Old 07-25-2014, 05:04 PM #1
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Default A BIG THANKS to LPF

so the title says it all...

basically i ran into this site when i was constructing stuff for my thesis (my thesis for a masterals course in [I]medical technology[I], about the farthest course from light related physics and electronics and high voltage work LOL)
and i do believe a certain Youtube personality who goes by the name of "tingawinga5" also pointed this way with regards to the diode driver circuit.

so a little introduction to my little prototype for a bigger prototype just to show my nitpicking thesis advisers that a high powered laser can be built using cheap materials.

the circuit is based off of the LM 317T regulator, with a pair of 1-ohm 1/2 watt resistors and a 10uF 16V capacitor, and a pair of 1N4001 diodes. it runs normally on a 6V power source, but since my battery clip is a 9V clip, it may also run on 9 volts.

the regulator is heatsinked, as is the diode, secured to the sink with a CD-ROM laser mount (which i disassembled and to my dismay didn't quite go as planned)

circuit box stuffed inside a mobile phone's box, with two screw-clamp 2-terminal blocks as the leads for the diode and the power source. which means i can hook the circuit box to anything - ANYTHING - that has power and has 2 wires.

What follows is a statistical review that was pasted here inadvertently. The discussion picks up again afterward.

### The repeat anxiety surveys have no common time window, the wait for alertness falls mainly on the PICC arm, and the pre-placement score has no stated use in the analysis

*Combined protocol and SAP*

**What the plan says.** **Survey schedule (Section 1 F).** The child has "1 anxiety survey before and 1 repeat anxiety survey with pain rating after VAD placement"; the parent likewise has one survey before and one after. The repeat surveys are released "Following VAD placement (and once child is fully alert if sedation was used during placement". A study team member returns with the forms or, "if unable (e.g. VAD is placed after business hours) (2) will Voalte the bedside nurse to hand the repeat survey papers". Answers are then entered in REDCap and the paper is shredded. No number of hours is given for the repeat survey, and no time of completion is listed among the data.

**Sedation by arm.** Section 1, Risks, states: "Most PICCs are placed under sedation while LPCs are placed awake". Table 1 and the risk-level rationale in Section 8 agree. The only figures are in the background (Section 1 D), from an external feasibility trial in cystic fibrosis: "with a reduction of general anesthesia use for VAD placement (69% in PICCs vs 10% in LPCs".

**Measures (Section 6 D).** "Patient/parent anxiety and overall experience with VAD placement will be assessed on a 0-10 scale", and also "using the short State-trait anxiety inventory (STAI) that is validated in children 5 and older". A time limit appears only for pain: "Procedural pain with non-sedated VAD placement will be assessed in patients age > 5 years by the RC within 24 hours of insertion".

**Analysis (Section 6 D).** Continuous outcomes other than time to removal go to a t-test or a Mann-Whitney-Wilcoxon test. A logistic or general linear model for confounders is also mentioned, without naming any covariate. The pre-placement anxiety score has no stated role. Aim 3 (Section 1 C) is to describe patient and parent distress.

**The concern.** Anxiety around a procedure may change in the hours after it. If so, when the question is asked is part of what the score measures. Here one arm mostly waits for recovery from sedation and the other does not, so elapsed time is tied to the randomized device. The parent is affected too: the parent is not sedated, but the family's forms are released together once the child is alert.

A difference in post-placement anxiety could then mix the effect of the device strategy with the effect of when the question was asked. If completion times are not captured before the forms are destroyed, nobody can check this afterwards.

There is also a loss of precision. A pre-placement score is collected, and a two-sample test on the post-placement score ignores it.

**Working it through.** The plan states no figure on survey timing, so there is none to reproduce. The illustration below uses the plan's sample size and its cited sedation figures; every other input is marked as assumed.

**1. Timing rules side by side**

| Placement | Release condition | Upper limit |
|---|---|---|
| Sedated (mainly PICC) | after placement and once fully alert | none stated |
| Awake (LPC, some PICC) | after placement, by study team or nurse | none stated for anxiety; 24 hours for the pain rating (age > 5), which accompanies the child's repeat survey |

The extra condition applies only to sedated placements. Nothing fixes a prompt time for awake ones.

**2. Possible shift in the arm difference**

also very handy since in my country, the philippines, power cuts are often the norm and i also tested the box on "brite white" 3W LED lamps which produced a blinding warm glow.

the diode is a cheap red laser pointer replacement set with the heavy copper housing built in. this means i can't really adjust the beam's focus because if i wanted to do that i might fart up the diode - besides, this is a prototype, i'll be using the same box to drive a better and more powerful lamp with a wavelength of about 450nm, perhaps targeting the 5-watt output range because of the nature of the thesis proposal.

dear me, i'm getting all chatty again. anyway, here are a couple of pictures. forgive my table, it's rather messy.

PS i purposely omitted the 100-ohm variable resistor because every single electronics shop here has 500 ohms as the lowest - and one of the salesladies even INSISTED i was wrong, much to my amusement.

PPS i also installed a "capacitor discharger safety button" so i can press it and be absolutely sure i am not frying a new diode when installing. it's the red button beside the main toggle switch. it's wired to both leads of my capacitor, and is a "push to close" type of switch.





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Old 07-25-2014, 05:09 PM #2
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Default Re: A BIG THANKS to LPF

EDIT

10-ohm 1/2W resistors =P
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lpf=the greatest, thank you!!!!!!!!





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